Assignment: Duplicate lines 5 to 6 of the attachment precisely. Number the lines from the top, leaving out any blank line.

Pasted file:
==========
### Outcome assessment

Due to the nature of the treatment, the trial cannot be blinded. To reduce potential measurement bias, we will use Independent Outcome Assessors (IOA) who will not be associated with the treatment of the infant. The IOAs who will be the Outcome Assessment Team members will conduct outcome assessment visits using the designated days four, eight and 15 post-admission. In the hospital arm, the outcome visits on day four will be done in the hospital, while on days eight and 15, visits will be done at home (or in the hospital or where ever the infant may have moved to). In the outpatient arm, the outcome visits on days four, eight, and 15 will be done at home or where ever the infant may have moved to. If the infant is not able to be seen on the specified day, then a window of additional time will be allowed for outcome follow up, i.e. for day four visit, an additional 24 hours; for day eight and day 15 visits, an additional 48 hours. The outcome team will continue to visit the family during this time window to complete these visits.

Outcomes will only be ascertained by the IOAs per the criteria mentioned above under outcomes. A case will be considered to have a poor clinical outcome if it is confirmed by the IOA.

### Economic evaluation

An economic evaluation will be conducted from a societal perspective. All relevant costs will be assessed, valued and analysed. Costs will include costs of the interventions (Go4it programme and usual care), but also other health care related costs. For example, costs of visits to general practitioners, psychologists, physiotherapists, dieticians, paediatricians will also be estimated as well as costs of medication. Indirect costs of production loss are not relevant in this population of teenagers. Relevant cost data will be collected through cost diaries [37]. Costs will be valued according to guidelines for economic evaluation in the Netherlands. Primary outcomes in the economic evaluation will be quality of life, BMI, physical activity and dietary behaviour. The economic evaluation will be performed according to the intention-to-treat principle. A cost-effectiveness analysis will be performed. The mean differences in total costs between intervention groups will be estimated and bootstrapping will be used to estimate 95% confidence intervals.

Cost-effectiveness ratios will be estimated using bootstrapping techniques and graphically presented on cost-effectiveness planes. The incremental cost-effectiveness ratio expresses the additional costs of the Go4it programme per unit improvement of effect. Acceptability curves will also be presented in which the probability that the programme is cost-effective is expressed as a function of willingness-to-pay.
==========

An economic evaluation will be conducted from a societal perspective. All relevant costs will be assessed, valued and analysed. Costs will include costs of the interventions (Go4it programme and usual care), but also other health care related costs. For example, costs of visits to general practitioners, psychologists, physiotherapists, dieticians, paediatricians will also be estimated as well as costs of medication. Indirect costs of production loss are not relevant in this population of teenagers. Relevant cost data will be collected through cost diaries [37]. Costs will be valued according to guidelines for economic evaluation in the Netherlands. Primary outcomes in the economic evaluation will be quality of life, BMI, physical activity and dietary behaviour. The economic evaluation will be performed according to the intention-to-treat principle. A cost-effectiveness analysis will be performed. The mean differences in total costs between intervention groups will be estimated and bootstrapping will be used to estimate 95% confidence intervals.

Cost-effectiveness ratios will be estimated using bootstrapping techniques and graphically presented on cost-effectiveness planes. The incremental cost-effectiveness ratio expresses the additional costs of the Go4it programme per unit improvement of effect. Acceptability curves will also be presented in which the probability that the programme is cost-effective is expressed as a function of willingness-to-pay.